What’s old is new again, with researchers seeing a threefold increase in malware distributed via USB drives in the first half of 2023

A new report from Beggar describes how two USB-delivered malware campaigns have been observed this year; one named “Sogu”, attributed to a Chinese espionage threat group “TEMP.HEX”, and another named “Snowydrive”, attributed to UNC4698, which targets oil and gas companies in Asia.

Previously, in November 2022, the cybersecurity firm highlighted a China-nexus campaign using USB devices to infect entities in the Philippines with four distinct malware families.

Additionally, in January 2023, the Palo Alto Network Unit 42 team discovered a PlugX variant which could hide in USB drives and infect Windows hosts to which they are connected.

The Sogu Campaign

Mandiant reports that Sogu is currently the most aggressive USB-assisted cyber espionage campaign, targeting many industries worldwide and attempting to steal data from infected computers.

The victims of the Sogu malware are located in the United States, France, United Kingdom, Italy, Poland, Austria, Australia, Switzerland, China, Japan, Ukraine, Singapore, Indonesia and in the Phillippines.

Most of the victims belong to the pharmaceutical, IT, energy, communications, health and logistics sectors, but there are victims in all fields.

Sogu's Targets
Sogu’s Targets (Begging)

The payload, called “Korplug”, loads C (Sogu) shellcode into memory via DLL command hijacking, which requires tricking the victim into executing a legitimate file.

Sogu establishes persistence by creating a registry run key and uses Windows Task Scheduler to ensure that it runs regularly.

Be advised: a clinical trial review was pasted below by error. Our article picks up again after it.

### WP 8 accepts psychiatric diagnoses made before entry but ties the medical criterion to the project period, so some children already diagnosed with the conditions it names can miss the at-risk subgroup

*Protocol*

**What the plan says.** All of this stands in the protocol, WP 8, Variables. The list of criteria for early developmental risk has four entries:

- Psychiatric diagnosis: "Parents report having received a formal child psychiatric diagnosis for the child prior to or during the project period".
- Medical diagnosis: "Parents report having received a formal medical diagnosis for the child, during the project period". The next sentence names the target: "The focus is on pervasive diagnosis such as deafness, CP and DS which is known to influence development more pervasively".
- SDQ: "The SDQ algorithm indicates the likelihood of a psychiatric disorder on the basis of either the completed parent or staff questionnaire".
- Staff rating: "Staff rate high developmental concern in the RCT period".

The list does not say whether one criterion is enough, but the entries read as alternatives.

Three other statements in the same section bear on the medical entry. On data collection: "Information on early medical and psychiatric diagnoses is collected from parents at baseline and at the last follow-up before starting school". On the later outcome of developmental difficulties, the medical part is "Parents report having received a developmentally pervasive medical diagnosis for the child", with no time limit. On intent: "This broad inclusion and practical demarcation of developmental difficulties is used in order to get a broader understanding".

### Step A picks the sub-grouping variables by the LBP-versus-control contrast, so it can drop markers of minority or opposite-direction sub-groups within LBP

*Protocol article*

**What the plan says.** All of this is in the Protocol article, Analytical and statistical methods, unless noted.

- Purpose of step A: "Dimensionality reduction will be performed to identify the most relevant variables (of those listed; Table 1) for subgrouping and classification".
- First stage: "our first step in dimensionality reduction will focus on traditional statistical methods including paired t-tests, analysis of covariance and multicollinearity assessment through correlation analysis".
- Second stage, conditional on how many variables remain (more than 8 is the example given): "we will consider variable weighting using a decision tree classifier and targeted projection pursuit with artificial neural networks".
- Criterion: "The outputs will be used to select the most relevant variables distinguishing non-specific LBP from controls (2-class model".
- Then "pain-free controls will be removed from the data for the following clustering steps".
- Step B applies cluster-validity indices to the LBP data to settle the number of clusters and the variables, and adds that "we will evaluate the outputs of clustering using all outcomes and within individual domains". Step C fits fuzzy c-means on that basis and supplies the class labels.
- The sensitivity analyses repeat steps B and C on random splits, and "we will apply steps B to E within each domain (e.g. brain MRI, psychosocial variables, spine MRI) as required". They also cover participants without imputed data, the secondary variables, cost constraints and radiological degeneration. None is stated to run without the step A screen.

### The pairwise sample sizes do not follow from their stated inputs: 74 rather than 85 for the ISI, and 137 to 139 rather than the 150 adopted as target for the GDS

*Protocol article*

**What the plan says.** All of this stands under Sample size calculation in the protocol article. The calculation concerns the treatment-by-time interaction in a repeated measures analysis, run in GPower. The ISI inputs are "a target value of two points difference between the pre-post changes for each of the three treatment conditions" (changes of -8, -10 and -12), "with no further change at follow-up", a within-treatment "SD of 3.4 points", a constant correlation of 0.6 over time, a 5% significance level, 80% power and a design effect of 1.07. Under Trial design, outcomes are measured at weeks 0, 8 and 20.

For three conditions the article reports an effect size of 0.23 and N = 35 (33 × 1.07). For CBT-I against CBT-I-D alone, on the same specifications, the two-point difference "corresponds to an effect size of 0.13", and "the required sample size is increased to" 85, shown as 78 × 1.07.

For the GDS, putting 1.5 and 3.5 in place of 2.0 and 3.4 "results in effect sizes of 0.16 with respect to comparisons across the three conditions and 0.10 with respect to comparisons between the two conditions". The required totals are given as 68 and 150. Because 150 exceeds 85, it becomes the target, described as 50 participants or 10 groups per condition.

Next, the malware drops a batch file on “RECYCLE.BIN” which helps in system recognition, scanning the infected machine for MS Office documents, PDFs and other text files that may contain valuable data .

Legit executables abused
Files used by Sogu malware (Begging)

Files found by Sogu are copied to two directories, one on the host’s C:\ drive and one on the working directory on the flash drive, and encrypted using base64.

The document files are finally exfiltrated to the C2 server via TCP or UDP, using HTTP or HTTPS requests.

Sogu Attack Chain
Sogu Attack Chain (Begging)

Sogu also supports executing commands, executing files, remote desktop, screenshot of the infected computer, setting up a reverse shell or logging keystrokes.

All drives connected to the infected system will automatically receive a copy of Sogu’s original compromised file to enable lateral movement.

Snowydrive campaign

Snowydrive is a campaign that infects computers with a backdoor allowing attackers to execute arbitrary payloads through the Windows command prompt, modify the registry, and perform actions on files and directories.

Also in this case, the victim is tricked into running a legitimate-looking executable on a USB drive, which triggers the extraction and execution of the malware components that reside in a “Kaspersky” folder.

The components take on specific roles such as establishing persistence on the hacked system, evading detection, removing a backdoor, and ensuring that malware spreads via newly attached USB drives.

Snowydrive components
Snowydrive components (Begging)

Snowydrive is a shellcode-based backdoor that is loaded into the process of “CUZ.exe”, which is legitimate archive unpacking software.

The backdoor supports numerous commands that enable file operations, data exfiltration, reverse shell, command execution, and reconnaissance.

Commands supported by Snowydrive
Commands supported by Snowydrive (Begging)

For evasion, the malware uses a malicious DLL sideloaded by “GUP.exe”, a legitimate Notepad++ updater, to hide file extensions and specific files marked with “system” or ” hidden”.

USB-Based Attacks Will Continue

While USB attacks require physical access to target computers to achieve infection, they have unique advantages that keep them both relevant and trending in 2023, as Mandiant reports.

Benefits include bypassing security mechanisms, stealth, initial access to corporate networks, and the ability to infect systems isolated from untrusted networks for security reasons.

Mandiant’s investigation indicates that print shops and hotels are infection hotspots for USB malware.

However, given the random and opportunistic spread of these backdoors, any system with a USB port could be a target.

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